Although Duterte’s campaign to end illegal drugs and corruption may actually intertwine, these are two separate, specific goals of the administration. So for Mourdoukoutas to suggest that the war on drugs hasn’t killed corruption is to oversimplify both issues that have been pervasive in the country.
Corruption is not exclusive to the current administration. On the contrary it has been inherited not just from the immediate past administration but several administrations that came before. To conclude that Duterte’s campaign against corruption has failed — less than a year into his administration — speaks of ignorance of the extent of the problem. Can anyone name a world leader that has eliminated corruption in just a few months?
“The Philippines dropped six notches in the 2016 Corruption Index country ranking published recently by Transparency International.”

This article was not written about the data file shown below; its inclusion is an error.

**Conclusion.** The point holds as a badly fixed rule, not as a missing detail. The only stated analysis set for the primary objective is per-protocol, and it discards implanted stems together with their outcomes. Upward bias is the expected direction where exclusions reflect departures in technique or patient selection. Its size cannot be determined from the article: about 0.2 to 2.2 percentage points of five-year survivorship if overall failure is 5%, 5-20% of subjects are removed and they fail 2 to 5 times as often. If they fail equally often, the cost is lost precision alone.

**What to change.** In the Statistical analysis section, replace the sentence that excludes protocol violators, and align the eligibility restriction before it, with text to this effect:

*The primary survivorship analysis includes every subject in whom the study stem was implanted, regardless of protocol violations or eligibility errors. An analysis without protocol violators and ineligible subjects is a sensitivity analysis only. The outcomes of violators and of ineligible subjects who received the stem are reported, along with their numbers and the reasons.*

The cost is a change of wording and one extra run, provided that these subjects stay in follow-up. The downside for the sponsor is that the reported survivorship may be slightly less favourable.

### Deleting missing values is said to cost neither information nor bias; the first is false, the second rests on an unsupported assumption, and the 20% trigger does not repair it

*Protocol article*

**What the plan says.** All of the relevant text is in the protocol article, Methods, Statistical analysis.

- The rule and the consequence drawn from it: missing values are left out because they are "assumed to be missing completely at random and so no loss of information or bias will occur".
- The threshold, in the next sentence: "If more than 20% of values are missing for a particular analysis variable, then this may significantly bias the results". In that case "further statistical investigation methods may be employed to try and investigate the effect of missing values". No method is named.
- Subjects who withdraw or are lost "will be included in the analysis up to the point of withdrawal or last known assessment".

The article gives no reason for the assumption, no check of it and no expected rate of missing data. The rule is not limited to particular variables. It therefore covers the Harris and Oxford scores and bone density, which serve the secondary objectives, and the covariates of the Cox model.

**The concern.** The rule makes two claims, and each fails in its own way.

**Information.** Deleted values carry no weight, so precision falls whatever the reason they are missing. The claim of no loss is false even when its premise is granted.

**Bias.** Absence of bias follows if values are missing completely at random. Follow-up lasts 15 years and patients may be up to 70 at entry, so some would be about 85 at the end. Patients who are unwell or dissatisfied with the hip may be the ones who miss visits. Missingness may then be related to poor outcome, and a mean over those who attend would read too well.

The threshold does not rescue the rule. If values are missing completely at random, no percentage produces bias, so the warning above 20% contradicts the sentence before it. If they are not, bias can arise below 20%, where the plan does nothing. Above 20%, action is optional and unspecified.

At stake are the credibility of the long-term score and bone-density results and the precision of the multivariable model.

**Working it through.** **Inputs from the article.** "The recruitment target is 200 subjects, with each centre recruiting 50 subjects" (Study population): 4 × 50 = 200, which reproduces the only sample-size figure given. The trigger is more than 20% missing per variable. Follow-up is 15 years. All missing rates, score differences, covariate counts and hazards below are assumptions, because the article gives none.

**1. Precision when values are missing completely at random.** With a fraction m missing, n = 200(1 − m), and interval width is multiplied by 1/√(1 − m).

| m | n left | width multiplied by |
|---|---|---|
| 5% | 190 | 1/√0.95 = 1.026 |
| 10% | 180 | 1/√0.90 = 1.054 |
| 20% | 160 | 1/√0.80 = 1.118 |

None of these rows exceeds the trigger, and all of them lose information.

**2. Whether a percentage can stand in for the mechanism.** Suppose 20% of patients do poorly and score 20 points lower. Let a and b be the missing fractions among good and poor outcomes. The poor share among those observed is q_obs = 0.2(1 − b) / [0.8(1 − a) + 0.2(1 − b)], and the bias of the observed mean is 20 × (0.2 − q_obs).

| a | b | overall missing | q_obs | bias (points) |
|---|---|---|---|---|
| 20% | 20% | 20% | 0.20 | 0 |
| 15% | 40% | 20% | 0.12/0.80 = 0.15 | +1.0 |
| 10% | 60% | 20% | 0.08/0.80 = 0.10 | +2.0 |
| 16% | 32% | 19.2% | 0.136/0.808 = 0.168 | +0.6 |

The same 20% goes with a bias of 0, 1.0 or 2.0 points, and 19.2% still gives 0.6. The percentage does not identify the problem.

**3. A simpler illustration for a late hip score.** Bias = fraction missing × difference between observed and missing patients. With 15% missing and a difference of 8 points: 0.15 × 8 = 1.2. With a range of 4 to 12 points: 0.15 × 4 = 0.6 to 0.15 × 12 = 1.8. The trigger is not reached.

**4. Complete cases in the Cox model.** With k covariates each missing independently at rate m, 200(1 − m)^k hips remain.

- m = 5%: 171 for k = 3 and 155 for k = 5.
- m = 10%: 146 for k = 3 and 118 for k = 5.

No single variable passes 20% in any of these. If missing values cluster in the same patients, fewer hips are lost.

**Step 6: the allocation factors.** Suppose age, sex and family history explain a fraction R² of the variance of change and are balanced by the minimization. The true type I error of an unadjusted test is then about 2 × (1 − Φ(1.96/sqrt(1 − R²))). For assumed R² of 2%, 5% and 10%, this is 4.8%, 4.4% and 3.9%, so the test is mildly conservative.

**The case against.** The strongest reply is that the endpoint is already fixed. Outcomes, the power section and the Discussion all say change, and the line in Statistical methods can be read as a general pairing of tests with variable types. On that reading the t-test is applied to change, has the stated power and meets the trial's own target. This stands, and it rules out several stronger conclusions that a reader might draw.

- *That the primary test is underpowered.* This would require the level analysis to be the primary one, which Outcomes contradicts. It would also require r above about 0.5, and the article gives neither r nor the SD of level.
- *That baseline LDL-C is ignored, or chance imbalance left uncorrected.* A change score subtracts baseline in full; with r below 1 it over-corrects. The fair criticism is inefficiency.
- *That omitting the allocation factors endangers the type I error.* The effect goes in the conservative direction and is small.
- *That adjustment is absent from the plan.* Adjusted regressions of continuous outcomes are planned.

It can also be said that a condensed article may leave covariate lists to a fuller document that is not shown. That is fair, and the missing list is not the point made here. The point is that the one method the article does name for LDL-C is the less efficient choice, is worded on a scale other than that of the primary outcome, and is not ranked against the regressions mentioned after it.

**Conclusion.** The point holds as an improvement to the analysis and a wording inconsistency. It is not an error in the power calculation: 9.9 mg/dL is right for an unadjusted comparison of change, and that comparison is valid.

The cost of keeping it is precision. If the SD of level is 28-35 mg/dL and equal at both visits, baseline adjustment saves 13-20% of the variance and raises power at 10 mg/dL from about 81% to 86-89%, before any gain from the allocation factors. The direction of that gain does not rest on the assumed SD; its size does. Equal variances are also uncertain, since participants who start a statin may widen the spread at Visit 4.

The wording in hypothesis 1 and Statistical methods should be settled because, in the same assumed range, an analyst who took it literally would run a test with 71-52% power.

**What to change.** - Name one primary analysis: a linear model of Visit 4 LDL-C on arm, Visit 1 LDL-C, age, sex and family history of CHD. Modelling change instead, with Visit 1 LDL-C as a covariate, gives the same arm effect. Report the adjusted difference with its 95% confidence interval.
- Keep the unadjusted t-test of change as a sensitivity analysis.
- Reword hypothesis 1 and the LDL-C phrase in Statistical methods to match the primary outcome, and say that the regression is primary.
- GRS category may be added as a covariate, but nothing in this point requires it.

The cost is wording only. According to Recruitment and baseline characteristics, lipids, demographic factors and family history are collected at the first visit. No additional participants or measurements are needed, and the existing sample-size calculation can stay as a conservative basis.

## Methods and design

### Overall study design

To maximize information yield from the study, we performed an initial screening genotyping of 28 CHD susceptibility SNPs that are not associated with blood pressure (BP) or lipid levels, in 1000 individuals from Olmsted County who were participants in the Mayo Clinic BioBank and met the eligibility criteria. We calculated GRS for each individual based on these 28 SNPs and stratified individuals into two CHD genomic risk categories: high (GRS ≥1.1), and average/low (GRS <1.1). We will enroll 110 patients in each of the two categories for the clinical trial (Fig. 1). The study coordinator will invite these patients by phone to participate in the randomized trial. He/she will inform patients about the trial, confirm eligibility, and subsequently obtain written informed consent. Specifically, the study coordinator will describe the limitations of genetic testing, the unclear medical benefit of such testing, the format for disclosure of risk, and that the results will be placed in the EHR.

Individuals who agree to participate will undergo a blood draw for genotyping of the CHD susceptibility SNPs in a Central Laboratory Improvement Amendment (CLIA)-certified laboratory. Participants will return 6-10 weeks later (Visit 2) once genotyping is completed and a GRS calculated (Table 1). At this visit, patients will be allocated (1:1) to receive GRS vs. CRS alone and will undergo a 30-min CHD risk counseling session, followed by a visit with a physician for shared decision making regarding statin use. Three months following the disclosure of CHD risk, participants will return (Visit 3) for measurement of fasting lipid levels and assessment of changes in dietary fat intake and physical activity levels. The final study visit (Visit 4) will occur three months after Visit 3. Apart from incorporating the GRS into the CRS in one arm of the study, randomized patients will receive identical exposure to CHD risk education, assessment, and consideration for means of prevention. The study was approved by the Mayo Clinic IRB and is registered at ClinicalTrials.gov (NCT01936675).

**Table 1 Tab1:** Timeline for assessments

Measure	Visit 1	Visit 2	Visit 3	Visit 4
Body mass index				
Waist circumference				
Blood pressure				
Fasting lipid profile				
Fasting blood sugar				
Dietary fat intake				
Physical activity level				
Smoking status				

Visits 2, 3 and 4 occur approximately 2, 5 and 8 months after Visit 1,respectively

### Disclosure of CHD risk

This very statement by Mourdoukoutas reveals his bias against the current administration. The last time I checked, there were twelve months in a year. Half of 2016 was under the administration of NoyNoy Aquino, where we can argue, corruption and illegal drugs thrived. So, to blame the current administration for the 2016 drop in the Philippines’ corruption index is not only an exercise in futility but a re-writing of actual events in history.
“Fighting corruption is a big bet for Philippines and for foreign investors buying Philippine stocks. Why? Because winning it would mean the Philippines has won the war against corruption and pushed forward and become a developed country.”